So with that comes my question for the class, inspired by my own epic fail: Why don’t I like cubism? At the conclusion of this class I was met with this question as I researched Pablo Picasso, a cubist of whom I am a fan. I looked closely at his Les Demoiselles d’Avignon and felt that as I was drawn to the painting for it’s raw quality, I was also inadvertently repelled from it by the simple fact that it was cubism.  I asked myself why.  It’s colors were striking, it’s figures were beautifully grotesque, and the symbolism was perfectly laid before the viewer to see and interpret as they would. I knew that I loved the painting. And hated it. The longer I stared the more real the answer became. I was not happy as I gazed on that masterpiece because I didn’t want to be looking at it at the time.  It made me realize and see the hole I had dug for myself and just how deeply I had fallen down into it.  I realized that I didn’t like cubism because it worked liked my mind. It worked like the part of my mind that I always, always try in vain to ignore.  A cubist takes his/her subject and tears it into pieces, revealing it’s outside and inside, it’s front and back, its top and bottom, all at the same time.  Nothing is left unexposed. And yet, everything is still obscure, smothered in ambiguity.  I do this. When this part of my mind takes over I reveal myself in every way that I never wanted to.  It’s the moment when my mouth pops open and a thought bursts forth that I was not even conscious of thinking. I let myself go in that moment and always regret it afterward. Countless memories flood my mind now of all the times this happened and something was ruined because of it: a relationship, a friendship.  You can never really take back what you said.  I don’t like cubism because it is that moment that I hate to experience laid before me in mocking triumph. An artist can use that moment to his/her advantage while that moment is always to my disadvantage.  This may seem like a petty reason not to like something but it is my petty reason and against all reason I cling to it.  I can appreciate cubism for all of its qualities but I will never love it.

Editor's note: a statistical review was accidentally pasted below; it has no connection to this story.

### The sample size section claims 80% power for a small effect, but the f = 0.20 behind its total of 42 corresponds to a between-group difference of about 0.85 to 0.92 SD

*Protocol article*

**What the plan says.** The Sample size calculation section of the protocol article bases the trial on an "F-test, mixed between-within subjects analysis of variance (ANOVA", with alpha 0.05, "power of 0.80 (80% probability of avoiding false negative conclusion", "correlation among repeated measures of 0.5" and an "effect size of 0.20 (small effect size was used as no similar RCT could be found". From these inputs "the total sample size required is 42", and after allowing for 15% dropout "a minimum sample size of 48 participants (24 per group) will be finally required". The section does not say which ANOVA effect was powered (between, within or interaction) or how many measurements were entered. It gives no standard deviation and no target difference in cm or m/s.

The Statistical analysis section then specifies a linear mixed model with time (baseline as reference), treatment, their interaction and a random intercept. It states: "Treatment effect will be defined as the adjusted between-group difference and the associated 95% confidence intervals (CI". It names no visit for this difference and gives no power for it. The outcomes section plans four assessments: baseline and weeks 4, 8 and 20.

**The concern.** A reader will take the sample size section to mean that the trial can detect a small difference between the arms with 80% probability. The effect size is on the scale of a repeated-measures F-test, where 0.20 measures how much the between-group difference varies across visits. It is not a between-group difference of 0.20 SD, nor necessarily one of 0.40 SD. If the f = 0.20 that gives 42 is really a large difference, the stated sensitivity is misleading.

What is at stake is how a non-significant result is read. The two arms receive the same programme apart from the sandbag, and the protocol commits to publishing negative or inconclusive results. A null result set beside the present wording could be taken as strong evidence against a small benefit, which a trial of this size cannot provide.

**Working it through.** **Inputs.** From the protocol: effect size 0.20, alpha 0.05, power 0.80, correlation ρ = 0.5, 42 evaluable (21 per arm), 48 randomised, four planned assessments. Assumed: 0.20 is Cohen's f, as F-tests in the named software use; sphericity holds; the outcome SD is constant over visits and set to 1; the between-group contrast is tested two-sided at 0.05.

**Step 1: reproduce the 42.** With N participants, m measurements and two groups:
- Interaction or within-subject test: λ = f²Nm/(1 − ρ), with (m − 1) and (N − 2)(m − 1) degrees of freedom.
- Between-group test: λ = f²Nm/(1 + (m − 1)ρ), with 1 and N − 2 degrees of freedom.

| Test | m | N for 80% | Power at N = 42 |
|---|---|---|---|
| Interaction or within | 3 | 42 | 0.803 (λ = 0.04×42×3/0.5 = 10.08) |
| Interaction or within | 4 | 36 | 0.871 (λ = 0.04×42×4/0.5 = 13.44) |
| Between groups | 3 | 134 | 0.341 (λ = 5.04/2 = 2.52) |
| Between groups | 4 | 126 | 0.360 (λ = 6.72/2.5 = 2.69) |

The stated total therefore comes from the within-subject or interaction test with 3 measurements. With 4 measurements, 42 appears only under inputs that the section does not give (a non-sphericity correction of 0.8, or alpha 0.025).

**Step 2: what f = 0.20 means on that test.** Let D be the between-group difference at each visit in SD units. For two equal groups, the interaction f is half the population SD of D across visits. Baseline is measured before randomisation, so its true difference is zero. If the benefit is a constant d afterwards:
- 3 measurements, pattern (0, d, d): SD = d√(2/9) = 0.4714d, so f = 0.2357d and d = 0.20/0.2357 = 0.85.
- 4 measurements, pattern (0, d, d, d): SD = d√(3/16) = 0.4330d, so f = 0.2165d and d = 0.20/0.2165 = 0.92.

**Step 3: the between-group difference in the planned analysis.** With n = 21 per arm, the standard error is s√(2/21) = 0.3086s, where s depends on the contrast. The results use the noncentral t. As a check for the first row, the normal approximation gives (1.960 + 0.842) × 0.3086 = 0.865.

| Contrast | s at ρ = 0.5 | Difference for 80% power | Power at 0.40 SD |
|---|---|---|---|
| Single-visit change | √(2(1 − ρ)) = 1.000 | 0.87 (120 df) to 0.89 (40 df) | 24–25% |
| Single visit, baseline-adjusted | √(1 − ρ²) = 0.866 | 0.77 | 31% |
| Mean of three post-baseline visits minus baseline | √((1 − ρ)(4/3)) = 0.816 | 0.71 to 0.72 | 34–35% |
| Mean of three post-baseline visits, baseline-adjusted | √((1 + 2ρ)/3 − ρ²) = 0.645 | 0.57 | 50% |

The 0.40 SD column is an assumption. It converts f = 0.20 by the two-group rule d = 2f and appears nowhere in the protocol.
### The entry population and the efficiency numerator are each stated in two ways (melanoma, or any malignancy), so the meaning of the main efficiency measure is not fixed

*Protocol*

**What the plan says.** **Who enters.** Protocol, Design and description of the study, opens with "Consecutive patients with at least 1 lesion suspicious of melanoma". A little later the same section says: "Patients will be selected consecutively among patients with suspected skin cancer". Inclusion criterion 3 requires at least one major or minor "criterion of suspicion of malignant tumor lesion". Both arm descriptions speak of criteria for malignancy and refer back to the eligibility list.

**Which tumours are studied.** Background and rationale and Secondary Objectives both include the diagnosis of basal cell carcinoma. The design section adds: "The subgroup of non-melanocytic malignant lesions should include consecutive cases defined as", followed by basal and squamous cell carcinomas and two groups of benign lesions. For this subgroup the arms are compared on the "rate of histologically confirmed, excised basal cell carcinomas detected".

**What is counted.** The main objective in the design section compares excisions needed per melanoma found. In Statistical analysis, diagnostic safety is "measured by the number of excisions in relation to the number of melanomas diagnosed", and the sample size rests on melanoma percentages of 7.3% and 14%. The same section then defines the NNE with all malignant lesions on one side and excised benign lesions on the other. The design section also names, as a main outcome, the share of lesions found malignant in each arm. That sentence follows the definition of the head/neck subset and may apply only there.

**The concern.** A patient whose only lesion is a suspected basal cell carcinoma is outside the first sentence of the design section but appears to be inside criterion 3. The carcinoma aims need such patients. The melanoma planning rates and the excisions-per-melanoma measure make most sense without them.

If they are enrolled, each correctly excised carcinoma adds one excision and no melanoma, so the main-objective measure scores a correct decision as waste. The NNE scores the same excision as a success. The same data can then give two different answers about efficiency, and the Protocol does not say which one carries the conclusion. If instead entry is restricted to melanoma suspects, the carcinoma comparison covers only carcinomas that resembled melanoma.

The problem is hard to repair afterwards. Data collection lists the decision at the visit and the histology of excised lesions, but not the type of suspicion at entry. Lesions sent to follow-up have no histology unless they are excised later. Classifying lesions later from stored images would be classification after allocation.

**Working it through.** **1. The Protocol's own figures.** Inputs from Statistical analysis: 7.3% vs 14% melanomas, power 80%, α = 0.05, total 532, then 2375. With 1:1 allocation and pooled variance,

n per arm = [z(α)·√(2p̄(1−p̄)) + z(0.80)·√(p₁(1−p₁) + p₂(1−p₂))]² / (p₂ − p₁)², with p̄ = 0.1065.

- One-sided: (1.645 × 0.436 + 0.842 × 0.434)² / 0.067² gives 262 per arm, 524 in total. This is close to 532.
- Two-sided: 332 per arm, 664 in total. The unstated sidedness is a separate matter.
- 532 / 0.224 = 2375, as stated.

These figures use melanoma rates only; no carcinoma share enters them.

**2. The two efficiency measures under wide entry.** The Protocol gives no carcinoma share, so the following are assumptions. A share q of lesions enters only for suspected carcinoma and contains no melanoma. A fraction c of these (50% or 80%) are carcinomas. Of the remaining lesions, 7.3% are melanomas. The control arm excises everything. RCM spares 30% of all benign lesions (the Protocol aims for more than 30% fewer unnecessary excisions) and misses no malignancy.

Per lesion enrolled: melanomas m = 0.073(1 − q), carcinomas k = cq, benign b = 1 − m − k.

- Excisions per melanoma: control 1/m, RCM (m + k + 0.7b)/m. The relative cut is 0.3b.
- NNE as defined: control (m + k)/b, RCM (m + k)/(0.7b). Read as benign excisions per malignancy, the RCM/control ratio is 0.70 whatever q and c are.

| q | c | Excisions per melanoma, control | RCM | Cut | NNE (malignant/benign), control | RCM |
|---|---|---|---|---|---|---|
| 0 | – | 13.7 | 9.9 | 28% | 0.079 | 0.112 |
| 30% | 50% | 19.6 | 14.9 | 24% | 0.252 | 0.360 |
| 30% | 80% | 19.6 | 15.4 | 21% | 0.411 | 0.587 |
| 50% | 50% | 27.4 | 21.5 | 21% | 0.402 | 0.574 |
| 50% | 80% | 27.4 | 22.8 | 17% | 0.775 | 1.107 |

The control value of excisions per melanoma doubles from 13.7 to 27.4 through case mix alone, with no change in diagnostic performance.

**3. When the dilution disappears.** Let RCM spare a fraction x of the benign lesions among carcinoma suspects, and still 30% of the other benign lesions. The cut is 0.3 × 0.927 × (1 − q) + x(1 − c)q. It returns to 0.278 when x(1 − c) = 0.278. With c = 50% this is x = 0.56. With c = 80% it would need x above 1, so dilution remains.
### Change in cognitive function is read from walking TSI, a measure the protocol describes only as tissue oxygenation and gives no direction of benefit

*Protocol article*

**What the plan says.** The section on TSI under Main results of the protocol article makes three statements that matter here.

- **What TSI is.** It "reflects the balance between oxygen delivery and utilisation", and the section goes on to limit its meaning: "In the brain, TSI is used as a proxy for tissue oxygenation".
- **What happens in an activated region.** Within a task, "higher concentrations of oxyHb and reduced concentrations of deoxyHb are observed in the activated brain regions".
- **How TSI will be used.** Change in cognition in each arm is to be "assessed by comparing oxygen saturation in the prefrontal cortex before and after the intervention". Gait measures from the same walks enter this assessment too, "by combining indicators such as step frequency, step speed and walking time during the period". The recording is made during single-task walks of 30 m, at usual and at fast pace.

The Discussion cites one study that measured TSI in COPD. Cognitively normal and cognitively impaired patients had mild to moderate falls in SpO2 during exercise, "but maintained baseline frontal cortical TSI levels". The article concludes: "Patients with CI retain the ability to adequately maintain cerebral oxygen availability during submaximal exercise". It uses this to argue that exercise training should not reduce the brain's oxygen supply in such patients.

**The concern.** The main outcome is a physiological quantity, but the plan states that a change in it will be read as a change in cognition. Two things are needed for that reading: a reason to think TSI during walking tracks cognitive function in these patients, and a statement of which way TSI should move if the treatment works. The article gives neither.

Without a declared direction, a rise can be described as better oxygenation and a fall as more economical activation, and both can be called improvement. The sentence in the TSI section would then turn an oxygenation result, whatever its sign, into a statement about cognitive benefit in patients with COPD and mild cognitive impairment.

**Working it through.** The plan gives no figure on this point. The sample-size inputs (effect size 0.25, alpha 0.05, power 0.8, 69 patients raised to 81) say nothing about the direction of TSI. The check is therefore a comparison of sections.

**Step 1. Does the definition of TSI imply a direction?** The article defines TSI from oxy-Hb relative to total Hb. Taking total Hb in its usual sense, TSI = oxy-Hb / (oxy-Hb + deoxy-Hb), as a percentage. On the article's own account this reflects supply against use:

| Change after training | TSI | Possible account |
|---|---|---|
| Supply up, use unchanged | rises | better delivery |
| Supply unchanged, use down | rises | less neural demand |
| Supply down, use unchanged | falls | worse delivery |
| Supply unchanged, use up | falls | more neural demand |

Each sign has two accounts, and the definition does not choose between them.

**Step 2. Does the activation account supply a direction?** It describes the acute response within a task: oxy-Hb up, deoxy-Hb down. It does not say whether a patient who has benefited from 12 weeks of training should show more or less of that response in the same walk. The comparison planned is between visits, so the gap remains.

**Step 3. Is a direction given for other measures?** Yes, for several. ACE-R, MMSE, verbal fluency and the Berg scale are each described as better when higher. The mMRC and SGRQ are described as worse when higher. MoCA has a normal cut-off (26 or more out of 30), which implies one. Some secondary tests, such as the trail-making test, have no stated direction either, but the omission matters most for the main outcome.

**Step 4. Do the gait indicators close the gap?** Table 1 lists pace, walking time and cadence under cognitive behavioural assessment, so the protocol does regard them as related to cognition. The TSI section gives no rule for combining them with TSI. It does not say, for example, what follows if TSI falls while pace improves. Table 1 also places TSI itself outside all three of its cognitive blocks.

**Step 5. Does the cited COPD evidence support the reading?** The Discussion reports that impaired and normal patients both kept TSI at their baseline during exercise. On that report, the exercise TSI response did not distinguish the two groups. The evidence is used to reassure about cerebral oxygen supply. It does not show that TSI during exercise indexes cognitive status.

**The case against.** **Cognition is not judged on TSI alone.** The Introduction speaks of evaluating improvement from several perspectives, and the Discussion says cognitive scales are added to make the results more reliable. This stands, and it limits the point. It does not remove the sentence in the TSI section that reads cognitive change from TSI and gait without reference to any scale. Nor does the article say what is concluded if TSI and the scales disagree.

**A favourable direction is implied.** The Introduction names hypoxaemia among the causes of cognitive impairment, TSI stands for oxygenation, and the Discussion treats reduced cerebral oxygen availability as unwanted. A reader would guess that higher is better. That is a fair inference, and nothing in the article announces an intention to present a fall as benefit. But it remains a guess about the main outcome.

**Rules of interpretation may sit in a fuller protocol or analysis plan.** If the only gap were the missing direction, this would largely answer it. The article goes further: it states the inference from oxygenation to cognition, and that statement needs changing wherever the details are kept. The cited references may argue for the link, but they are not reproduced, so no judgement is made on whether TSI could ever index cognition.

Long story short, I just don’t like cubism.

C. L. Baker

He’s here! My beautiful baby boy! Weighing in at 7lbs. and 1oz. and 22in. long! He was three weeks early and still a healthy size and he is absolutely perfect! We decided on Trannin about five minutes after he arrived. It was either going to be Ryder Trannin or Trannin Ryder. Trannin is after my three brothers, TRavis, shANNon, and kevIN! He looks a lot like my brother Shannon so we knew when we seen him. He was born Friday, the 4th of June on my mom and dad’s 39th wedding anniversary! Mason and Lydia could not be happier about their baby brother! We already cannot remember life without him! Have a wonderful Summer everyone…we know we will!


Cory Doctorow is a science fiction author, essayist, and technology activist.

What does any of that have to do with Art History, though? Well, kind of a lot. In his book Content, is an essay titled Warhol is Turning in His Grave (page 171).  In the essay, he talks about going to a Pop Art exhibit at the National Portrait Gallery in London.  Works by many prominent Pop Artists such as Andy Warhol were exhibited, but there was a ridiculous amount of irony caused by the “No Photography” signs posted at the exhibition.